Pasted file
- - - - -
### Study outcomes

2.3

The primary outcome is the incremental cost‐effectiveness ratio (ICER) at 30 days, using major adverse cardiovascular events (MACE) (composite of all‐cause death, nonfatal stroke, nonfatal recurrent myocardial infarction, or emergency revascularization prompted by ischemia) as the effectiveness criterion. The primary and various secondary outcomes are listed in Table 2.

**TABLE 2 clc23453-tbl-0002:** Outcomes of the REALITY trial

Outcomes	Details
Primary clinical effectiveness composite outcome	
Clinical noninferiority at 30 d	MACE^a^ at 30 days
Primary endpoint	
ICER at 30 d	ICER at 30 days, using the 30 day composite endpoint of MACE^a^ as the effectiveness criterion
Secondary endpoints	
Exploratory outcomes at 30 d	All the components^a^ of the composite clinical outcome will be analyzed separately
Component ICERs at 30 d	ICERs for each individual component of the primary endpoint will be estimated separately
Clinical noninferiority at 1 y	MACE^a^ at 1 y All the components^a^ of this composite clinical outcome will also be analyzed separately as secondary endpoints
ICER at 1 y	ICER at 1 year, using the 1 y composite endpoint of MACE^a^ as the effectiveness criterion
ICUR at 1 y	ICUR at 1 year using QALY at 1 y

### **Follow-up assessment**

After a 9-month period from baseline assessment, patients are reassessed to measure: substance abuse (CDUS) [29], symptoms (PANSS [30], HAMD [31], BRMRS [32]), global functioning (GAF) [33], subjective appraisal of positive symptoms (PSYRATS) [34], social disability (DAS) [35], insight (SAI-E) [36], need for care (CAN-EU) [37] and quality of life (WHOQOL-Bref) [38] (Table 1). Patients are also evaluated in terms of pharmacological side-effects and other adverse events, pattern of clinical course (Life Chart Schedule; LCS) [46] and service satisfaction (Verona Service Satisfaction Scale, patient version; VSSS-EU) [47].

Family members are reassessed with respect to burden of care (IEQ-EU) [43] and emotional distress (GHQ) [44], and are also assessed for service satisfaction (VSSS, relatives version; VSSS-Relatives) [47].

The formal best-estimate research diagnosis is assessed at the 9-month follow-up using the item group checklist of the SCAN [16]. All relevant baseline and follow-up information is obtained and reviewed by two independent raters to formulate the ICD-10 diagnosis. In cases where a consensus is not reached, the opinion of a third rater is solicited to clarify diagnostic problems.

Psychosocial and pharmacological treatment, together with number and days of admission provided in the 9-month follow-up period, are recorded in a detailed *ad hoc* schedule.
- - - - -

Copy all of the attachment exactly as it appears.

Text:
### Study outcomes

2.3

The primary outcome is the incremental cost‐effectiveness ratio (ICER) at 30 days, using major adverse cardiovascular events (MACE) (composite of all‐cause death, nonfatal stroke, nonfatal recurrent myocardial infarction, or emergency revascularization prompted by ischemia) as the effectiveness criterion. The primary and various secondary outcomes are listed in Table 2.

**TABLE 2 clc23453-tbl-0002:** Outcomes of the REALITY trial

Outcomes	Details
Primary clinical effectiveness composite outcome	
Clinical noninferiority at 30 d	MACE^a^ at 30 days
Primary endpoint	
ICER at 30 d	ICER at 30 days, using the 30 day composite endpoint of MACE^a^ as the effectiveness criterion
Secondary endpoints	
Exploratory outcomes at 30 d	All the components^a^ of the composite clinical outcome will be analyzed separately
Component ICERs at 30 d	ICERs for each individual component of the primary endpoint will be estimated separately
Clinical noninferiority at 1 y	MACE^a^ at 1 y All the components^a^ of this composite clinical outcome will also be analyzed separately as secondary endpoints
ICER at 1 y	ICER at 1 year, using the 1 y composite endpoint of MACE^a^ as the effectiveness criterion
ICUR at 1 y	ICUR at 1 year using QALY at 1 y

### **Follow-up assessment**

After a 9-month period from baseline assessment, patients are reassessed to measure: substance abuse (CDUS) [29], symptoms (PANSS [30], HAMD [31], BRMRS [32]), global functioning (GAF) [33], subjective appraisal of positive symptoms (PSYRATS) [34], social disability (DAS) [35], insight (SAI-E) [36], need for care (CAN-EU) [37] and quality of life (WHOQOL-Bref) [38] (Table 1). Patients are also evaluated in terms of pharmacological side-effects and other adverse events, pattern of clinical course (Life Chart Schedule; LCS) [46] and service satisfaction (Verona Service Satisfaction Scale, patient version; VSSS-EU) [47].

Family members are reassessed with respect to burden of care (IEQ-EU) [43] and emotional distress (GHQ) [44], and are also assessed for service satisfaction (VSSS, relatives version; VSSS-Relatives) [47].

The formal best-estimate research diagnosis is assessed at the 9-month follow-up using the item group checklist of the SCAN [16]. All relevant baseline and follow-up information is obtained and reviewed by two independent raters to formulate the ICD-10 diagnosis. In cases where a consensus is not reached, the opinion of a third rater is solicited to clarify diagnostic problems.

Psychosocial and pharmacological treatment, together with number and days of admission provided in the 9-month follow-up period, are recorded in a detailed *ad hoc* schedule.